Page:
Instead of hiring a team of people to manually evaluate every page of every website available on the web to determine where it should rank on a nearly infinite number of potential searches, Google looks for indications that the content is relevant (given what was searched) and valuable. It uses many proxies or indicators for relevance and value.

Some of the factors it uses for ranking are matching keywords, how popular it is, whether it is being linked to externally and a few others. So the tactics to rank on Google are really just to appeal to those factors.

Popularity indicators that Google uses: Google+1s, this is actually one of the number one factors that will influence your search ranking on Google — how many times it’s been “+1’d” on Google Plus. So if you’re not on Google+, and you’re doing content marketing, you should go there ASAP. Facebook likes is another one, the number of comments it gets and social shares. Link building is another massive one.

To improve a website or page’s ranking, a marketer can make some optimizations to tell Google that its site is the best result for the searcher. We’ll get to some tactics you can use to boost your search ranking later.

Backlinks Are Like Endorsements

Think about it in the real world…How do people find products and determine which are the best to buy? They often get recommendations from their friends.

When one site links to a page on another site, that’s basically a recommendation. Many bloggers, myself included, link to external sources that either elaborate on key concepts, provide evidence for statements, or otherwise provide additional value to readers.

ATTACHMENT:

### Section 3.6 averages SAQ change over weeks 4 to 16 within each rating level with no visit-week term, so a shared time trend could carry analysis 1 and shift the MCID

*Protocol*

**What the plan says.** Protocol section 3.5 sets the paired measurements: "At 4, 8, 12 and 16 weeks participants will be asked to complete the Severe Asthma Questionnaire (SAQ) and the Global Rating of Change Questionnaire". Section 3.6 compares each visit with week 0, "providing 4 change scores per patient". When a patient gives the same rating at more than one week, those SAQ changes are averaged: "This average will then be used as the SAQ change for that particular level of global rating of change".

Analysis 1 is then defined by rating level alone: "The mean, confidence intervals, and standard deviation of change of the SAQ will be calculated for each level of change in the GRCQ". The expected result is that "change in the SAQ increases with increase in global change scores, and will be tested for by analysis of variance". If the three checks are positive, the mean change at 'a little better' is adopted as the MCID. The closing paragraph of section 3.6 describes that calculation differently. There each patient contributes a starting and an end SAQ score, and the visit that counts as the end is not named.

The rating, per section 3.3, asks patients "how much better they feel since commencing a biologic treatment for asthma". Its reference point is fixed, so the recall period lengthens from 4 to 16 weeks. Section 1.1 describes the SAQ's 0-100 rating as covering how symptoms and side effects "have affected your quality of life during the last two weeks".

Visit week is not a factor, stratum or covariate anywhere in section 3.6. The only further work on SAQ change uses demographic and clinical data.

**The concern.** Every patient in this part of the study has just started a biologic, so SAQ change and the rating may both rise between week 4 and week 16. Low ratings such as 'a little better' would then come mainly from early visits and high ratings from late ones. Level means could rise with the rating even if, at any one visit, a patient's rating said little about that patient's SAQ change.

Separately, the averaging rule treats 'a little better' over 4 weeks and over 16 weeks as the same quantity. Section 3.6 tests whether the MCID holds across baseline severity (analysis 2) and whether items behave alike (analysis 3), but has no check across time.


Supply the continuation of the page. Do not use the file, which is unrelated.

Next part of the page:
So, Google uses that as a proxy for quality. Links are like endorsements, and Google really likes endorsements.

There are a number different ways to build links and there have been entire books written on it, but guest posting (there’s a backline/recommendation for ya) is one of my favorite ways to build links. Not only does it provide backlinks, it has a number of other benefits that I’ve talked about in other posts.

Link Building

Guest posting is a great way to build links. First, you reach out to blogs in your space and offer to write a guest post. Then, you link back to your domain or a page (ie blog post) contextually within the post, and/or in your bio section of the blog.

Press is another good one, though more challenging, way to get linked to. If you are a startup, have a unique story,or have accomplished something big, some blogs might be interested in writing about you. Most media companies have an email address or form for submitting news.

The last, and most organic way to build links, is to to simply create awesome content that is worthy of being linked to. What happens here is that other people will use your great content in their posts and articles.

What The Heck Is Keyword Research?

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The next core SEO concept is understanding“keyword research.” As I mentioned, text relevancy is another factor used to determine what results to show to a searcher. Searchers want not just the best content, but content that is relevant to what they’re looking for.